“It’s like starting school,” Tarling says of the experience of joining the top tier, “but with really scary people.”

“To be fair some of them frighten me sometimes too,” I admit.

“We were in Andorra yesterday,” Tarling continues, “and Alaphilippe waved at me because I had my hat on. My girlfriend was stressing…I’m not cut out for it.”

He was surprised that Ineos came calling, feeling he didn’t have that good of a year after a season marred by crashes, but if a not-so-good season ends with a gold at the Worlds that speaks volumes about the ambition the British team must have seen in their new rider.

When the unexpected call came he was alone. “How do I explain this to my parents and my girlfriend?” Tarling remembers feeling at the time. “I was sitting on my own on my bed and was like, ‘oh. Okay’. I didn’t really know how to react. Because it’s what you want isn’t it? But until it becomes real…”

At that recent Ineos training camp he was with another new arrival Thymen Arensman as the group headed off to go go-karting, which clearly must be the latest fashionable hobby of the pro peloton, and the pair started chatting.

“We were saying it’s really weird having exactly what you want. All your life, you want to be at a team like Ineos and now you’ve got it. You expect stuff to really change, and it does, but it’s just so weird. It feels weird giving your bike to someone if something’s wrong with it, it feels really mean. Or like you give it to someone to clean it and it feels really mean. But I guess it’s because they prefer to do that stuff [their way] and get it right. But it’s just a bit of an adjustment.”

At the Worlds he already had some Ineos support in the form of sports director Dario Cioni in the car behind him, which of course attracted eyeballs his way that he wasn’t used to.

“I think I’m just going to train as normal but in a nicer kit,” Tarling says of the extent of the expected changes he wants for his day-to-day life. “So not much changes apart from the bikes.”

Everyone always talks about how WorldTour contracts are being offered to more younger riders as teams try to avoid missing out on the next big thing. Of course, for the riders they also don’t want to miss the boat.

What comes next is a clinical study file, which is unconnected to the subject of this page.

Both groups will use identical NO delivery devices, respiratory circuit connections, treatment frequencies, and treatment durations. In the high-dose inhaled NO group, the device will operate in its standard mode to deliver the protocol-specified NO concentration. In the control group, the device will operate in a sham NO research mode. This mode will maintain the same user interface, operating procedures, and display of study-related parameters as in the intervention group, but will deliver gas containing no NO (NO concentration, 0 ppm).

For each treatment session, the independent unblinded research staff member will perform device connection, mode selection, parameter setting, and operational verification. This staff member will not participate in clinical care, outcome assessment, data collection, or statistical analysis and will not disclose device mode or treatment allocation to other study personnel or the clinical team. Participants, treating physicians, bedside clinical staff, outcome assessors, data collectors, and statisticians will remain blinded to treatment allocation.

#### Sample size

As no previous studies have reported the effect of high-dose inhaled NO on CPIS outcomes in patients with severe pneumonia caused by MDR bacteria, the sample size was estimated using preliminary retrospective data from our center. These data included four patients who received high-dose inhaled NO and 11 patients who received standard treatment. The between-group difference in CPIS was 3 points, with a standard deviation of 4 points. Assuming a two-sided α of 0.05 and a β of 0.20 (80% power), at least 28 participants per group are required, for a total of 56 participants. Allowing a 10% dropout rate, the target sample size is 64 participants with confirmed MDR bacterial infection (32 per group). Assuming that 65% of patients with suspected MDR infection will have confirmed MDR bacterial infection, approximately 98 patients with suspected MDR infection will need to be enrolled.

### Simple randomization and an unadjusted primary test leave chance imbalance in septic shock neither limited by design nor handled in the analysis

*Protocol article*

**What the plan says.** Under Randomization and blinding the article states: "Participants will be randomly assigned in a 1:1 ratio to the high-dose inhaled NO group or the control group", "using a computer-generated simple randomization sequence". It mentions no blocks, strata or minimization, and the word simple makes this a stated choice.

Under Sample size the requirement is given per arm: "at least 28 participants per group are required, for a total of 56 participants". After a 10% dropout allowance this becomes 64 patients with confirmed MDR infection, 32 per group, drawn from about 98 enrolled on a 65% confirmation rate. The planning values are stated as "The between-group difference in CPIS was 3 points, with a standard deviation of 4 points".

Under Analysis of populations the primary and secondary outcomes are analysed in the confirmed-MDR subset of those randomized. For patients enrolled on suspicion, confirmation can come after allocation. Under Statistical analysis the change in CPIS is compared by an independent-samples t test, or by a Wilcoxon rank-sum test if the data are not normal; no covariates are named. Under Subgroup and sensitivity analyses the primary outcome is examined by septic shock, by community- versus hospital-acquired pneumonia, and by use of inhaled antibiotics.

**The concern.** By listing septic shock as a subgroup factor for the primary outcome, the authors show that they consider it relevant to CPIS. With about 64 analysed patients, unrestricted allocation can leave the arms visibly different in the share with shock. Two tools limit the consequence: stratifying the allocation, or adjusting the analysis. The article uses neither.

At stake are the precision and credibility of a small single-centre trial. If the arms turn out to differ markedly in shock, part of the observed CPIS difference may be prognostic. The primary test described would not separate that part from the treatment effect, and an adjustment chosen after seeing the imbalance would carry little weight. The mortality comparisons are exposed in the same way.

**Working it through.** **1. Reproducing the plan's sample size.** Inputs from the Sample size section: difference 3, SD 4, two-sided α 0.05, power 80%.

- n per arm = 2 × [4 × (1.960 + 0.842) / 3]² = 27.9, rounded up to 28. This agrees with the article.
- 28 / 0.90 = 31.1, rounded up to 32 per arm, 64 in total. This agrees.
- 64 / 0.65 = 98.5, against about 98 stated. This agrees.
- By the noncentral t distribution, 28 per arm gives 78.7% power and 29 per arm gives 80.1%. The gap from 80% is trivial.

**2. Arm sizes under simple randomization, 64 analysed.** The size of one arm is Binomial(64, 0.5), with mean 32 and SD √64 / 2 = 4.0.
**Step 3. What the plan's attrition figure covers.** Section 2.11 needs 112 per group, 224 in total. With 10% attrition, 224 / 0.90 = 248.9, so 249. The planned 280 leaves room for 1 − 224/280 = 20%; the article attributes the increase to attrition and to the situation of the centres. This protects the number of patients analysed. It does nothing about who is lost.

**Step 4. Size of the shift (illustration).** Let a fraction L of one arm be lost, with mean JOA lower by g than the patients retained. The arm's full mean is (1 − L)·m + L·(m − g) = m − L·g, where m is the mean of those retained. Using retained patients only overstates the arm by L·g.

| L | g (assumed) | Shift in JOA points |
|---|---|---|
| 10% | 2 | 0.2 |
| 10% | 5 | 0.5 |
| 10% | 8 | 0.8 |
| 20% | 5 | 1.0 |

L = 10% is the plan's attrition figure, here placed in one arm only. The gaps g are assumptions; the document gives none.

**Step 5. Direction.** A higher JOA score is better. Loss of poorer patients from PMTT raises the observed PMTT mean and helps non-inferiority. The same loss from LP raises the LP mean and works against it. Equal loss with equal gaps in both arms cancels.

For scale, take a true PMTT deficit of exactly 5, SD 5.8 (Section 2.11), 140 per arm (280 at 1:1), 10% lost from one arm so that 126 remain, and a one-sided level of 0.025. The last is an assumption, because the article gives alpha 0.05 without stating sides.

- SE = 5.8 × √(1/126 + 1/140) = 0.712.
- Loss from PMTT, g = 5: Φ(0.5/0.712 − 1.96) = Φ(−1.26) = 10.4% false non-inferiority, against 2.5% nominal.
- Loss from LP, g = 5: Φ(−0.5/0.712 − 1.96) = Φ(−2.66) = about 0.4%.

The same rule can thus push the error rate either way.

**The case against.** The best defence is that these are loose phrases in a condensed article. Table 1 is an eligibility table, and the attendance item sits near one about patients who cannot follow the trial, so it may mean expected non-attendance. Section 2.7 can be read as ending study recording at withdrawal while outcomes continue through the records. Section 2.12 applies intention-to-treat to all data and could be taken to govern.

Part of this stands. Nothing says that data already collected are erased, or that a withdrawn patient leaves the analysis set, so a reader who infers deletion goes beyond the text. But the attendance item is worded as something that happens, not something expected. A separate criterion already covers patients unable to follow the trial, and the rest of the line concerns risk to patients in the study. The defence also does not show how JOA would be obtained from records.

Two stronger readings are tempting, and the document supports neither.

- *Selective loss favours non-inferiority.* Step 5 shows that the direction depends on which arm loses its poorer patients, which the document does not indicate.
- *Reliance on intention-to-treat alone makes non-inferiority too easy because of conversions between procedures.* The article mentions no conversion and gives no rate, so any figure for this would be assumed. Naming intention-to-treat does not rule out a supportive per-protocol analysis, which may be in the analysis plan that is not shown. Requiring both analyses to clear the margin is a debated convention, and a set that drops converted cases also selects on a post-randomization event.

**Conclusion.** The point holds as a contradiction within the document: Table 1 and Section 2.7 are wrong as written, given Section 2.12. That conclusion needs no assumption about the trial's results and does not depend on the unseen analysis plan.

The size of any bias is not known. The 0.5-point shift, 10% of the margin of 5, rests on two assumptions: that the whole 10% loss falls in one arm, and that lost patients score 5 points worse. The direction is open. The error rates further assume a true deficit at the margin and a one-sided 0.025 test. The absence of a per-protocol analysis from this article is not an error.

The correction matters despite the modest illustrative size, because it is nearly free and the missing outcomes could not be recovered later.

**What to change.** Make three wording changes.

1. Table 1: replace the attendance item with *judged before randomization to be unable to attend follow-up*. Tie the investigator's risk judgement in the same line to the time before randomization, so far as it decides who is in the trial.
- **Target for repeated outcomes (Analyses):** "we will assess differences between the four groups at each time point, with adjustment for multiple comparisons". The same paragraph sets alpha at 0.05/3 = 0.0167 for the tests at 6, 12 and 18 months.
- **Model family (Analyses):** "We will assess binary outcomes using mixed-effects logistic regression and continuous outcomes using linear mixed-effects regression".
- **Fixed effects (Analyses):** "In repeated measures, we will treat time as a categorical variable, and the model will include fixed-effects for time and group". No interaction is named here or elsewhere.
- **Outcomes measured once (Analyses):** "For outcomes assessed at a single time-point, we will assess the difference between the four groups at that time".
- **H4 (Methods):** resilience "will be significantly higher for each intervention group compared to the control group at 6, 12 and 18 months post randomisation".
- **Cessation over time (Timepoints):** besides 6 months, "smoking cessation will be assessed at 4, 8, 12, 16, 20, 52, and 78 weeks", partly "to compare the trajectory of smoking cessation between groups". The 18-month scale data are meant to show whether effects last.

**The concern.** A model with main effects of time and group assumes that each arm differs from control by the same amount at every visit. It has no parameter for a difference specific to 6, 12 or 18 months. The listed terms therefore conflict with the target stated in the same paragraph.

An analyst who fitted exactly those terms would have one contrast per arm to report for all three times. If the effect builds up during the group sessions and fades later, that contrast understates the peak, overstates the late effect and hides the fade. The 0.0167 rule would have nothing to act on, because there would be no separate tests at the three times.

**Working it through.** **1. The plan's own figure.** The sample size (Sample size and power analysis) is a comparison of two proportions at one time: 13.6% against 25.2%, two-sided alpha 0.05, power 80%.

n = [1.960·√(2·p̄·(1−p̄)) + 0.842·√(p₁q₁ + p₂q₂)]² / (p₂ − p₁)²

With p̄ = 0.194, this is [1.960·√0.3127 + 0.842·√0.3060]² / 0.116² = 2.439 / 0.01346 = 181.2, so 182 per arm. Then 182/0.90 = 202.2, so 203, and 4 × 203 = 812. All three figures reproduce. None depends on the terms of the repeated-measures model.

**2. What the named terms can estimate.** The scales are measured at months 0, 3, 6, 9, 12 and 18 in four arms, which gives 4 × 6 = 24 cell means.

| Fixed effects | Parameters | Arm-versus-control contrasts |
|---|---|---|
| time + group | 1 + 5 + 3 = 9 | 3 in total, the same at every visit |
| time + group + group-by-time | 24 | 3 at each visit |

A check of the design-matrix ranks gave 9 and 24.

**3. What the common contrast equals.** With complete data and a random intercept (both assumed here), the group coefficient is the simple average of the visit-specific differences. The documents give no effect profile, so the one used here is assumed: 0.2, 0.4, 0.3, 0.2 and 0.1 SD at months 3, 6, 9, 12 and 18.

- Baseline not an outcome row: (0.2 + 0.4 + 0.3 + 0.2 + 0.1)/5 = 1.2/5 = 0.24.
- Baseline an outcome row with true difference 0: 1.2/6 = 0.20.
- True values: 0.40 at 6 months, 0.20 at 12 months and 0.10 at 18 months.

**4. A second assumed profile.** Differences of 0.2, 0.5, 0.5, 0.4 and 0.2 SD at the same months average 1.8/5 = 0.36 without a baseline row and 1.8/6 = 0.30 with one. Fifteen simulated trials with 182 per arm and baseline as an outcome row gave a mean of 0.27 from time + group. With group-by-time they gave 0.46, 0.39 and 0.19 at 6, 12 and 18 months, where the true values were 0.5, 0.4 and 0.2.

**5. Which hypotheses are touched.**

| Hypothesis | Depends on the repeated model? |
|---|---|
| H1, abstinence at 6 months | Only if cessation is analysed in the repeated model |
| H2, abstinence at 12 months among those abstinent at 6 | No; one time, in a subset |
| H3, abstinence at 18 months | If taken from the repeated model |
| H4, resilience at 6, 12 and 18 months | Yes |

“I wanted to be able to be WorldTour straight away, but I wasn’t really prepared for it to be an actual option. But when it arose I really wanted it,” he says. “I like to fight for things that I want but if I’m there it gives me the security that I’ve made it to that level and once I’m there I can just go all-out to get results for the team and stuff rather than fighting to get there for the next few years.” Now, instead of fighting for purely personal results, he can focus for team results and personal development instead of panicking about his career.

Tarling will have until the end of 2025, when he’ll still be only 21, to purely focus on being the best bike rider he can. It’s always nice to catch these guys on the cusp of their WorldTour careers, to meet them before the madness of the WorldTour becomes their life.

You can see in his eyes he seems excited for the future, a refreshing energy from the bubble of cycling when everything else in the world seems to cracking at the seams. A month or so after we meet Tarling is at another Ineos training camp, this time rooming with Geraint Thomas, a fellow Welshman who was riding the Junior Worlds before Tarling was born. From video footage of their room, it appears the latest Welsh two-wheeled talent already feels right at home. A new British generation are slowly filling the spots vacated by their elders and as the days spent in anonymous hotel rooms stack up and their packing routine becomes finely tuned, the chaos of childhood will be replaced by neatness of professional sporting life.